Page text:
Just at present the current was so strong eastwards, the moisture beaded upon my rowers’ tawny hides as they struggled against it, and their melancholy song dawdled in “linked sweetness long drawn out,” while the swing of their oars grew longer and longer. Truly it was very hot, far hotter than was usual for the season, these men declared, and possibly this robbed me of my wonted energy, and you, gentle reader, of a description of all the strange things we passed upon that highway.
 
Suffice it to say we spent a scorching afternoon, the greater part of a stifling night moored under a mud-bank with a grove of trees on top from which gigantic fire-flies hung as though the place were illuminated for a garden fete, and then, rowing on again in the comparatively cool hours before dawn, turned into a backwater at cock-crow.
 
The skipper of our cargo boat roused me just as we turned, putting under my sleepy nostrils a handful of toasted beans on a leaf, and a small cup full of something that was not coffee, but smelt as good as that matutinal beverage always does to the tired traveller.
 
Over our prow was an immense arch of foliage, and underneath a long arcade of cool black shadows, sheltering still water, till water and shadow suddenly ended a quarter of a mile down in a patch of brilliant colour. It was as peaceful as could be in the first morning light, and to me over all there was the inexpressible attraction of the unknown.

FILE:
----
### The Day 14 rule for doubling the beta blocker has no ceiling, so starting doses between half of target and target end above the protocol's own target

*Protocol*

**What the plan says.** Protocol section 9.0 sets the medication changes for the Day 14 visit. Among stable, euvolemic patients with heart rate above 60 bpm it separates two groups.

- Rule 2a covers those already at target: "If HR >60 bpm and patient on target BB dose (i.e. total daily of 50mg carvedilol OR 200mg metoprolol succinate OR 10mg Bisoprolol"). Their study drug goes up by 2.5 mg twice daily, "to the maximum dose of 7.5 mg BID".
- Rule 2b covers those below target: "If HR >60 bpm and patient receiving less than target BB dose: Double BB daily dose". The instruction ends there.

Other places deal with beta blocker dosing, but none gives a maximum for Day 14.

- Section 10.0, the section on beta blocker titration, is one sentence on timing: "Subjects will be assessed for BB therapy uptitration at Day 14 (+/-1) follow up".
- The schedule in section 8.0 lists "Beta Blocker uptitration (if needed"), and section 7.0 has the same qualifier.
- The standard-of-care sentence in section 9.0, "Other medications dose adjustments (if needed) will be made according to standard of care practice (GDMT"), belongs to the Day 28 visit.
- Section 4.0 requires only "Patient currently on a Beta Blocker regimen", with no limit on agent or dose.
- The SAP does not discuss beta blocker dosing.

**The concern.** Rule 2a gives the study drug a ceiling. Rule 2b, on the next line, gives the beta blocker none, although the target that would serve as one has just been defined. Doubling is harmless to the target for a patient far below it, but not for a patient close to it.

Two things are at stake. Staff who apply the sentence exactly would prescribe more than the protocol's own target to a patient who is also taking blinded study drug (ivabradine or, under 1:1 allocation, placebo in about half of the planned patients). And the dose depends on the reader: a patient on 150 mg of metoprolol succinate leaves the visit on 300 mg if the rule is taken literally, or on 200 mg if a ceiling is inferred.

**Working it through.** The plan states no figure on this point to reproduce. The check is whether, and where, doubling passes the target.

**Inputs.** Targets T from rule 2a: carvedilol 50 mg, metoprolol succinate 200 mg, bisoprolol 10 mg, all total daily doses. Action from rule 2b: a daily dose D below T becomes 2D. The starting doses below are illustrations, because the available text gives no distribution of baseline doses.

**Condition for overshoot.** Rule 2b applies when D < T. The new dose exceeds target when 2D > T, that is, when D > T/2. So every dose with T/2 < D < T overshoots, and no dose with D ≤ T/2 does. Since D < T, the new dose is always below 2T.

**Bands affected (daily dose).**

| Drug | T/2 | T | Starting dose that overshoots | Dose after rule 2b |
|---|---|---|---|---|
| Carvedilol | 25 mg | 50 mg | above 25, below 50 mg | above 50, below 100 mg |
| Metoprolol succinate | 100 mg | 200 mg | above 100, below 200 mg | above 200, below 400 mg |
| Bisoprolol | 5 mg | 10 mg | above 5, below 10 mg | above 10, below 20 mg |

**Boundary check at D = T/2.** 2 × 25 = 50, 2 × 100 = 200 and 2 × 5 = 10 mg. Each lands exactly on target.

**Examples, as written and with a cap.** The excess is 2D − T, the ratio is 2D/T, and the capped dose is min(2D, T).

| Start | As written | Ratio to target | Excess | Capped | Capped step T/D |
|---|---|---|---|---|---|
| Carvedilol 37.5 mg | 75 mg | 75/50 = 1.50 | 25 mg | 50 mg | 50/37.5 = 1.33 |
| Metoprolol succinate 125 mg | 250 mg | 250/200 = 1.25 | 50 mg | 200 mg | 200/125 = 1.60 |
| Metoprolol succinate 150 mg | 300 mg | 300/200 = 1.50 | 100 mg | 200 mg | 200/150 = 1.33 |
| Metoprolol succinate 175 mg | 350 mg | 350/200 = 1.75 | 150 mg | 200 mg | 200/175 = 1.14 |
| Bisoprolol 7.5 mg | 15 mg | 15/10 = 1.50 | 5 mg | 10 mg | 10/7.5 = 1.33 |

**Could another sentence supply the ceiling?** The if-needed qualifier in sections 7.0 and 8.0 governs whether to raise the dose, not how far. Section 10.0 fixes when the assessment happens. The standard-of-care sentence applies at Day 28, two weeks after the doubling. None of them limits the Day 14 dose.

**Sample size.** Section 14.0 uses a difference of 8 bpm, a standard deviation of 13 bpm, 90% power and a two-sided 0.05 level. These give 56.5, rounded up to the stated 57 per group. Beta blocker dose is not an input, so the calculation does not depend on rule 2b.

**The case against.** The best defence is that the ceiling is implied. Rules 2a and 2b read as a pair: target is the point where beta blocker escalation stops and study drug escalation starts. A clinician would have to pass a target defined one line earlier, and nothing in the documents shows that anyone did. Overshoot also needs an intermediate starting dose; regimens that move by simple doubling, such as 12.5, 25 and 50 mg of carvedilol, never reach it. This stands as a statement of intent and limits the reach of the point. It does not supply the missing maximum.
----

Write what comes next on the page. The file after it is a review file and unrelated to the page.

As our boat slipped silently forward up this leafy lane, a thin white “feather” in her mouth alone breaking the steely surface of the stream, the men rested from their work and began, as sailors will, to put on their shore-going clothes, the while they chatted in low tones over the profits of the voyage. Overhead flying squirrels were flitting to and fro like bats, or shelling fruit whereof the husks fell with a pleasant splash about us, and on one bank a couple of early mothers were washing their babies, whose smothered protests were almost the only sound in this morning world.
 
Another silent dip or two of the oars and the colour ahead crystallised into a town. If I said it was like an African village on a large scale, I should probably give you the best description in the fewest words. From the very water’s edge up to the crown of a low hill inland, extended a mass of huts and wooden buildings, embowered and partly hidden in bright green foliage, with here and there patches of millet, or some such food plant, and the flowers that grow everywhere so abundantly in this country. It was all Arcadian and peaceful enough at the moment, and as we drew near the men were just coming out to the quays along the harbour front, the streets filling and the town waking to busy life.
 
A turn to the left through a watergate defended by towers of wood and mud, and we were in the city harbour itself; boats of many kinds moored on every side; quaint craft from the gulfs and bays of Nowhere, full of unheard-of merchandise, and manned by strange-faced crews, every vessel a romance of nameless seas, an epitome of an undiscovered world, and every moment the scene grew busier as the breakfast smoke arose, and wharf and gangway set to work upon the day’s labours.